Each ESI platform has its language and key terms. Parties should research each platform and determine what is best for the case. It is essential to understand these nuances when building out your ESI protocol. During this process, it is also crucial for both sides to speak with the platform provider, obtain a hit report for your proposed vital terms, and speak with the vendor about the number of hits. These open discussions will help you better plan the ESI protocol and prevent disagreements and pitfalls with crucial search terms during the process, which could lead to costly and time-consuming disputes.
4. Date Range Issues
Issue: Opposing counsel produces documents without dates in the file, so you can’t cull and organize by date range.
How To Avoid It: Specify which metadata should be included with productions.
Developing specific requirements for productions is essential to avoiding ediscovery challenges down the road. It allows parties to point to particular requests if data is not delivered appropriately or is missing information such as dates and authors. It also preserves challenges should a party refuse to produce requested data. In addition to dates, you may want to ask for other types of metadata, like author, date created and last modified, edit history, native application, and more.
One way to prevent potential issues is to be specific in your protocol. In other words, don’t generalize. If you need produced data to include the author, date, platform, notes, edits, etc., make sure that information is in the discussed protocol. If the opposing party does not produce, do not gloss over it. Hold them to it, and if they resist and the information is critical to the story of the case, try to compel.
Having an agreed-upon protocol with specific requirements not only provides a road map for both sides, but it also provides a safety net should something go astray.
5. Production and File Formats
Issue: You received files in the wrong format, which limits the information you can access.
How To Avoid It: Think about which formats you’ll need and why. Specify in your protocols.
Once upon a time, data only came in a handful of formats. Now, not only can the data come in different forms, the formats themselves may contain different information. For instance, you may receive a PowerPoint as a PDF instead of its native format, so you cannot see the speaker notes. Or, you could receive an imaged file of an Excel spreadsheet, which would not give you access to embedded formulas and formatting. With businesses using social media, chat tools, audio/video, and other data-generating means of communication beyond email, a wide range of possible sources of relevant information exists.
Failing to ensure such types of data are available during litigation carries the same burden as email chain production, and negligent production of such data can lead to sanctions. Parties must be aware of the original form, know the information they seek, and develop relevant protocols around the desired outcome.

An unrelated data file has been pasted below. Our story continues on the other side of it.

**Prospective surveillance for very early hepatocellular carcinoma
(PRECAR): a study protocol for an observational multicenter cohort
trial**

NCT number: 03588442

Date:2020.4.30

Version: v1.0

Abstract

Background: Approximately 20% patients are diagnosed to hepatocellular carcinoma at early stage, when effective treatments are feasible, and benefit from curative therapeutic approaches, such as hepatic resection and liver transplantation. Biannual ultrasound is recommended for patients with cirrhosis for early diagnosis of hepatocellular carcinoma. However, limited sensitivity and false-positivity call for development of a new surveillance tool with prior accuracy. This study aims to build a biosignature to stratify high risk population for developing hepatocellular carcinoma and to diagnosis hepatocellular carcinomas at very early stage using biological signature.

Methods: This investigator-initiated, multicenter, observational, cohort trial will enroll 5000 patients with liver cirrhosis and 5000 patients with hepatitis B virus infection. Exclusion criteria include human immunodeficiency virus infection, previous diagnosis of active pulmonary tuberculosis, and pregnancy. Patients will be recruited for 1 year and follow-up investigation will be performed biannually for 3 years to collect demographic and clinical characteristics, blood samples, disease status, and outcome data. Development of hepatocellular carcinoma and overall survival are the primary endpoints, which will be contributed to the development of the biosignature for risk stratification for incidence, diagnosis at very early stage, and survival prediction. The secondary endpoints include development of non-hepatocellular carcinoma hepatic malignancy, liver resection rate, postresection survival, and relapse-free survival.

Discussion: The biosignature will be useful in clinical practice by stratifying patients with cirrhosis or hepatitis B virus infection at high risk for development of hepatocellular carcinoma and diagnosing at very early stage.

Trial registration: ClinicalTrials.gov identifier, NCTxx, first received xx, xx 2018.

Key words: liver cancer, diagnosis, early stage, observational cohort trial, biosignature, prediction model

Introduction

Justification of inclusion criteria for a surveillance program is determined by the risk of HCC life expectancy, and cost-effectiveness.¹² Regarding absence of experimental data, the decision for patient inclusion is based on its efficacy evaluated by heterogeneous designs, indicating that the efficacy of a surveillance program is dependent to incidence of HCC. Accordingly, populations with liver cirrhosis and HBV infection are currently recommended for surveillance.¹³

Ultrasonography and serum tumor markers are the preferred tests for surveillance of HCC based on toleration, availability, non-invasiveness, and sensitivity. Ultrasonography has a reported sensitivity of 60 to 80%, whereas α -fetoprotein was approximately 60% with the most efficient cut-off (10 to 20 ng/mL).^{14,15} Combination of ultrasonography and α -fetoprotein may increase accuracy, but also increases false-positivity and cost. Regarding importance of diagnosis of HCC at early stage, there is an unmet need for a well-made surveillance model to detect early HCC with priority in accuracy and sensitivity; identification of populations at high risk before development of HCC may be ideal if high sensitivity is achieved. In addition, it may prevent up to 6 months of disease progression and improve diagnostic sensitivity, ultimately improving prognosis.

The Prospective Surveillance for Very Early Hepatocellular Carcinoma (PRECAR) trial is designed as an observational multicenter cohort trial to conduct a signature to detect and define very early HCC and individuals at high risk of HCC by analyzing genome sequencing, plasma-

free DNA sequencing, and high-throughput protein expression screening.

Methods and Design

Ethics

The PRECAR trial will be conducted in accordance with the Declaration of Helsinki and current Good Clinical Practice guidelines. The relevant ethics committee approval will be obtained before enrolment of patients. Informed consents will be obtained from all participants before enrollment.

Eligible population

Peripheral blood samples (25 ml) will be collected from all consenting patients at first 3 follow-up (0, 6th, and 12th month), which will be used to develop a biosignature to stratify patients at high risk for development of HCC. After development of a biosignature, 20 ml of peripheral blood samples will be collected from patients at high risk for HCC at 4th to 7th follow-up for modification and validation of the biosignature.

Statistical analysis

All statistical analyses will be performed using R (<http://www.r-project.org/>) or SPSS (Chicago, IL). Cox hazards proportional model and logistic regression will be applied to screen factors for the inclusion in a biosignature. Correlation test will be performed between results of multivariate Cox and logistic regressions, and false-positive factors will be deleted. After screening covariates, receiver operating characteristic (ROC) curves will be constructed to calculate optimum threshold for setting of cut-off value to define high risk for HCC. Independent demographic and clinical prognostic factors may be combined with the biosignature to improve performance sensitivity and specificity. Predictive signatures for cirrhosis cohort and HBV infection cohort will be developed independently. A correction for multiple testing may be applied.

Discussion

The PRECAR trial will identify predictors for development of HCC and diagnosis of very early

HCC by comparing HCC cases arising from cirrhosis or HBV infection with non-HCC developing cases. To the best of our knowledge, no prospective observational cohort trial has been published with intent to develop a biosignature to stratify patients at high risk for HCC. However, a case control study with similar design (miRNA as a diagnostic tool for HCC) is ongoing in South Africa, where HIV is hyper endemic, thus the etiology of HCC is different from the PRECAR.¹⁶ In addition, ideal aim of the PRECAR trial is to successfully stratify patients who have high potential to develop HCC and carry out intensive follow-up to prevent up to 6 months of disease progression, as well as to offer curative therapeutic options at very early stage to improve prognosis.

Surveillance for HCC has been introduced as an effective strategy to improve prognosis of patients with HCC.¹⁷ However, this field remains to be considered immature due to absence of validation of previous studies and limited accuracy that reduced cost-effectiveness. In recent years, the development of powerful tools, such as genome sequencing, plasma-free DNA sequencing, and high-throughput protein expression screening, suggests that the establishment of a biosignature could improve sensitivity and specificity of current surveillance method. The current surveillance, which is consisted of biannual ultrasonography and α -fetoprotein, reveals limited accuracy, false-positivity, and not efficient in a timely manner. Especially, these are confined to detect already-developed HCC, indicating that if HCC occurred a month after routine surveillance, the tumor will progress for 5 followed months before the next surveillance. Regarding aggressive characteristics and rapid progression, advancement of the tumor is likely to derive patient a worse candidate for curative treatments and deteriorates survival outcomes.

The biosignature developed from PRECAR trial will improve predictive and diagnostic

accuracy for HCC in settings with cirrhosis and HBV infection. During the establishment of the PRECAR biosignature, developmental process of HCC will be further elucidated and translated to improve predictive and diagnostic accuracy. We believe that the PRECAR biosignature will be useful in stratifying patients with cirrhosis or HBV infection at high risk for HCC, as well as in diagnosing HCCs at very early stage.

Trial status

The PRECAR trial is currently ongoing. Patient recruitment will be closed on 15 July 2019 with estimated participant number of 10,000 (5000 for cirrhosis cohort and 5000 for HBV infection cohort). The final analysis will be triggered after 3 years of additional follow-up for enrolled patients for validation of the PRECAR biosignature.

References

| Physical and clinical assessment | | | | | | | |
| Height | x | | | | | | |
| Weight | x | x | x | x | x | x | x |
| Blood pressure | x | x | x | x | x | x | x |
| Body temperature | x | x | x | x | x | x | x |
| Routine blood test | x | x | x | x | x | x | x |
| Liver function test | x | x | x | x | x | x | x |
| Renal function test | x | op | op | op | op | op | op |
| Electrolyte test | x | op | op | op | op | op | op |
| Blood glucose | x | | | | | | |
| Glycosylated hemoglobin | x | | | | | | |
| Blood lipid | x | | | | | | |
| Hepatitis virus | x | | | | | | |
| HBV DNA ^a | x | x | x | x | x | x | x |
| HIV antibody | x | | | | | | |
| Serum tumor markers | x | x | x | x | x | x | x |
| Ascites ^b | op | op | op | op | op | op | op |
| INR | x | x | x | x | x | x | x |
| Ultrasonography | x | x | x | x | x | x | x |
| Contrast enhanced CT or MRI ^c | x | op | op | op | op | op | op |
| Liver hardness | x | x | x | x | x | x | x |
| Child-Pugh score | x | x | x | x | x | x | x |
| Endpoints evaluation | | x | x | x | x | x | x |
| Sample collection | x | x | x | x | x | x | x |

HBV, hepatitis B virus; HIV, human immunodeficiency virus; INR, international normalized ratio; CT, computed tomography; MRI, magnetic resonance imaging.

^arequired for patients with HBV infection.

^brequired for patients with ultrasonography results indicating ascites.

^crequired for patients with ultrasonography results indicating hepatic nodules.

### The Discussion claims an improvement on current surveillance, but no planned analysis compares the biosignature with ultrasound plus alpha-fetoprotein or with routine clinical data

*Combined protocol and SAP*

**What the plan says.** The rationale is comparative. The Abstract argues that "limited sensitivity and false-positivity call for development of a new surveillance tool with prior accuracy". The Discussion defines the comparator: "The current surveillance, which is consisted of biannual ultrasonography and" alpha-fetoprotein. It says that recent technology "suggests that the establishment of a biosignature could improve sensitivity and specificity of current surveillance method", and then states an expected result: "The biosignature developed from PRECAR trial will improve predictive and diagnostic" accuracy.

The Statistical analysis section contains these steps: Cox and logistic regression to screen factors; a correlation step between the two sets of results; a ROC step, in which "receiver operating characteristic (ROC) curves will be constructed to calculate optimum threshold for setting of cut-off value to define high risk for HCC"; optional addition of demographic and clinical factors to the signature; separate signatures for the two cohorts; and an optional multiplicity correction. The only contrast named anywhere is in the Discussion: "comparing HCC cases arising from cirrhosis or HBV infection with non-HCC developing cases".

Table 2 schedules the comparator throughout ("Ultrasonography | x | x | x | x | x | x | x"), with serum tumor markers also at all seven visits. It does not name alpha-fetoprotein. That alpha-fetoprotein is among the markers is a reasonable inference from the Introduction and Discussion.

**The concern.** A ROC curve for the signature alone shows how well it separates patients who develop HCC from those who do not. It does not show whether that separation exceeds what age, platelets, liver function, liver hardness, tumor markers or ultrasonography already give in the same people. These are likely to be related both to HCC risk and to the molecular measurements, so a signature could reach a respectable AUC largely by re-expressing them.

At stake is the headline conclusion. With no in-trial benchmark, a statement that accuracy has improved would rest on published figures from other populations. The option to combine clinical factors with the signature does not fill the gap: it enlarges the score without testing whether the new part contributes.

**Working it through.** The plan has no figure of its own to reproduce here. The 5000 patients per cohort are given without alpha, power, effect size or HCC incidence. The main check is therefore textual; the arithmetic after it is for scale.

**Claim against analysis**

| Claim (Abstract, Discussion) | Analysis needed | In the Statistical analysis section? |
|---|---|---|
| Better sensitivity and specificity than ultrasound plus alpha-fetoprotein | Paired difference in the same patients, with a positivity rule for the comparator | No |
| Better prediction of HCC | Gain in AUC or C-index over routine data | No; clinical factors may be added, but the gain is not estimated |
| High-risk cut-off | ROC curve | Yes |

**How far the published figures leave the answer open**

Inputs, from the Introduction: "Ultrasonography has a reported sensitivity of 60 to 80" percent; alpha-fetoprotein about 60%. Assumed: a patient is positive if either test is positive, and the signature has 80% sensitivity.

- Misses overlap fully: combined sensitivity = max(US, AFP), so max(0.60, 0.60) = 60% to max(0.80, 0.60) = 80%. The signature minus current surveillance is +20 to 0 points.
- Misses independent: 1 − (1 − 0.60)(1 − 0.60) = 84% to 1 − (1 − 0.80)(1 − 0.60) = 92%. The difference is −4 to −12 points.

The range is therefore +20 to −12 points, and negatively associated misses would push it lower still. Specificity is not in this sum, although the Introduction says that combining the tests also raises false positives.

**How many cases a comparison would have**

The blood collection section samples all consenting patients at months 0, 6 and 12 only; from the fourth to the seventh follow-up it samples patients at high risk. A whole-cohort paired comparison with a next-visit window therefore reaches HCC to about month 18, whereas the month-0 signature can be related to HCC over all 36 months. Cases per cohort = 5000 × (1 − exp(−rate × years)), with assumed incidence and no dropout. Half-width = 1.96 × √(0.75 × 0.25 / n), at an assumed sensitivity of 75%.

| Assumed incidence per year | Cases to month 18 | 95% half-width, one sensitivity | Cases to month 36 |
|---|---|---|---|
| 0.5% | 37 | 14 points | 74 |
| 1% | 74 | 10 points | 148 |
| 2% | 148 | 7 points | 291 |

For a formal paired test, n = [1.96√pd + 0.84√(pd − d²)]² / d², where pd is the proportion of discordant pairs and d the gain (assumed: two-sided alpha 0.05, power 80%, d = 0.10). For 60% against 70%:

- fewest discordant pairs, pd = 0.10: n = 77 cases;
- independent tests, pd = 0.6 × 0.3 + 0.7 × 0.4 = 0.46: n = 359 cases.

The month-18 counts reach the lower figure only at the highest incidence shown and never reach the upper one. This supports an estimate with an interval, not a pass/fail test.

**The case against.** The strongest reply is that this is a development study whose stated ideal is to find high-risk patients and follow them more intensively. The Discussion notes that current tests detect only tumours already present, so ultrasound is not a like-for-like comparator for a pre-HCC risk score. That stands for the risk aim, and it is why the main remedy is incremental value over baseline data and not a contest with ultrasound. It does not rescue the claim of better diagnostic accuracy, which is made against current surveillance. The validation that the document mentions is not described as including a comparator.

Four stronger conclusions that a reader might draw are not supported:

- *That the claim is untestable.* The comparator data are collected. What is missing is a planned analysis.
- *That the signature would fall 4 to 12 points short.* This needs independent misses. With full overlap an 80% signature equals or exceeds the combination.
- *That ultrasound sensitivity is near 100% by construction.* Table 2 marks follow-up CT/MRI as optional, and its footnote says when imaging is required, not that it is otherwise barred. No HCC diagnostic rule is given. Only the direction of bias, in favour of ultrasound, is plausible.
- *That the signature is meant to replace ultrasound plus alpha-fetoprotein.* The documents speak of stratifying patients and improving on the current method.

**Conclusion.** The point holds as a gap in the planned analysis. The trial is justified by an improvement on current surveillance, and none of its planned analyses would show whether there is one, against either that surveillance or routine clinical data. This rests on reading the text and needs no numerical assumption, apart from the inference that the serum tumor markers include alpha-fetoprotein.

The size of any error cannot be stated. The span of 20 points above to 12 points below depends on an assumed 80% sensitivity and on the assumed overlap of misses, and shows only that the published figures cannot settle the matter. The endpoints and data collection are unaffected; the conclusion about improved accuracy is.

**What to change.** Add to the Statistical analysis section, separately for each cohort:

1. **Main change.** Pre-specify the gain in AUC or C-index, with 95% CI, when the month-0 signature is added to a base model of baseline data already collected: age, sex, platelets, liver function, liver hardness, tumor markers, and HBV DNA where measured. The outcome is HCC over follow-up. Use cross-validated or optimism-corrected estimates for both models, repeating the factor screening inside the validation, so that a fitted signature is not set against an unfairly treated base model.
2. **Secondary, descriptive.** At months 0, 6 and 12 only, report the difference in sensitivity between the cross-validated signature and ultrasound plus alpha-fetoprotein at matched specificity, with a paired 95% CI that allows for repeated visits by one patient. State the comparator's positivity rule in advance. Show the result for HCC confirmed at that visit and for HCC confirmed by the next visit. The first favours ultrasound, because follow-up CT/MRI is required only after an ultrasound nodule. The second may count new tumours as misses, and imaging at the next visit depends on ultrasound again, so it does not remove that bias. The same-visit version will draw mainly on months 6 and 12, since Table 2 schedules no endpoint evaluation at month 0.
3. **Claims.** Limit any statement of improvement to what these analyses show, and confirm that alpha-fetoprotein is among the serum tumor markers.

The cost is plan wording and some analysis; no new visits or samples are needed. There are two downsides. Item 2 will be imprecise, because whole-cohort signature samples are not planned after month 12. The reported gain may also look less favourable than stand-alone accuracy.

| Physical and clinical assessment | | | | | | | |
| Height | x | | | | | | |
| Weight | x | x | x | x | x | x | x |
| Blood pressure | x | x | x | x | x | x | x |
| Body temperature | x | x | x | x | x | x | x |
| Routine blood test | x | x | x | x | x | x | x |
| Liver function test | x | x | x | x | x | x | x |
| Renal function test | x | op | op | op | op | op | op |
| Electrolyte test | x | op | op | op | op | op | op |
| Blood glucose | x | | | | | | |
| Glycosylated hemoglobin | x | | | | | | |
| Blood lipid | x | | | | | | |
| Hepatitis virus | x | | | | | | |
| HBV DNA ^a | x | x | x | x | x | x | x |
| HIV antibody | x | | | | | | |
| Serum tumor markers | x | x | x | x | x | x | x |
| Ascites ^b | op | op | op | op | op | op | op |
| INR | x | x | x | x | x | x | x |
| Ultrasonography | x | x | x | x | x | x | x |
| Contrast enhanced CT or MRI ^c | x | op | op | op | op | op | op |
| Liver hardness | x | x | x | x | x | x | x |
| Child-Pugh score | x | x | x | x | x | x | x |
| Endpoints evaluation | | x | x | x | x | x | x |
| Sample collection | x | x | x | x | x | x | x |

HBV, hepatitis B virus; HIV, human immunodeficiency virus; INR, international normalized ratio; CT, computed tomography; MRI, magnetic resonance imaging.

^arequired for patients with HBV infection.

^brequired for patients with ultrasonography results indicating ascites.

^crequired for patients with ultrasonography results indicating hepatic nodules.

These questions can help you determine what information you may need from the ESI:
- Do you need the metadata, comments to a post, speaker’s notes, etc.?
- Are you looking for the author of the post or document?
- Does the date matter or just the content?
- Did opposing counsel deliver in the format requested?
- Does the data answer the relevant discovery request?
These questions drive ESI discovery and can ease the process of preventing miscommunication or preserving a challenge in the court should opposing counsel not comply with the discovery request or push back on what they wish to provide.
6. Privilege Woes
Issue: One party mistakenly produces privileged information.
How To Avoid It: Outline how you will handle privileged information in the ESI protocols, including specifications on clawback agreements.
Even with the utmost care and preparation, accidents can happen, especially in ediscovery. To reduce risk, parties partaking in ESI discovery should utilize a clawback agreement. Clawback agreements are essentially a contract between parties as to what happens in the event privileged material is produced.
Clawback agreements are constructed with the spirit of FRCP 502(d) or a state equivalent, which protects privileged information. These agreements are beneficial when no state is equivalent to 502(d). Clawback agreements are usually “no-fault” or “irrespective of care” provisions. A “no-fault clause” allows inadvertently produced privileged materials to be returned without a waiver of privilege regardless of the steps the producing party did (or did not) take to prevent the disclosure.
Entering such an agreement can prevent time-consuming and costly discovery disputes defending claims about why inadvertently produced ESI material is privileged and should remain as such.
7. The Data Dump
Issue: Opposing counsel sends a vast amount of irrelevant ESI.
How To Avoid It: Remember to specify what’s NOT included in productions.
Data dumps are no different in ESI than traditional discovery. They can be tactics to overwhelm or lead astray, essentially creating a needle in the haystack. In the courts, data dumps can also be punishable by sanction, just like failure to produce or withhold information.
However, like other ediscovery challenges you might face, a data dump can be avoided by outlining what is included and what is to be excluded from discovery. It’s all about the Who? What? When? And where? Limiting the data scope can prevent unnecessary delays and excess costs.
Additionally, work with the ESI platform provider to use deduplication functions and have the opposing party validate results. Deduplication is a process that eliminates excessive copies of data and can significantly help to reduce review time.
Always have the other side review the results, though, as sometimes deduplication can remove relevant data based on how it was classified. When creating the protocol, do your footwork, look for loopholes, close any backdoors that might be present, and strike a balance that works for you and the case.
Bottom Line: Avoid Ediscovery Challenges With ESI Protocols
Ultimately, the most important thing to remember about ediscovery challenges and ESI protocols is to set up a road map. Each case is different, and the path of your protocols will differ depending on the subject matter, party preference, key terms, and even the chosen platform. Creating a detailed plan for the discovery journey, allowing for contingencies, and communicating the plan to both sides can reduce issues and common mistakes, resulting in a smoother ediscovery experience.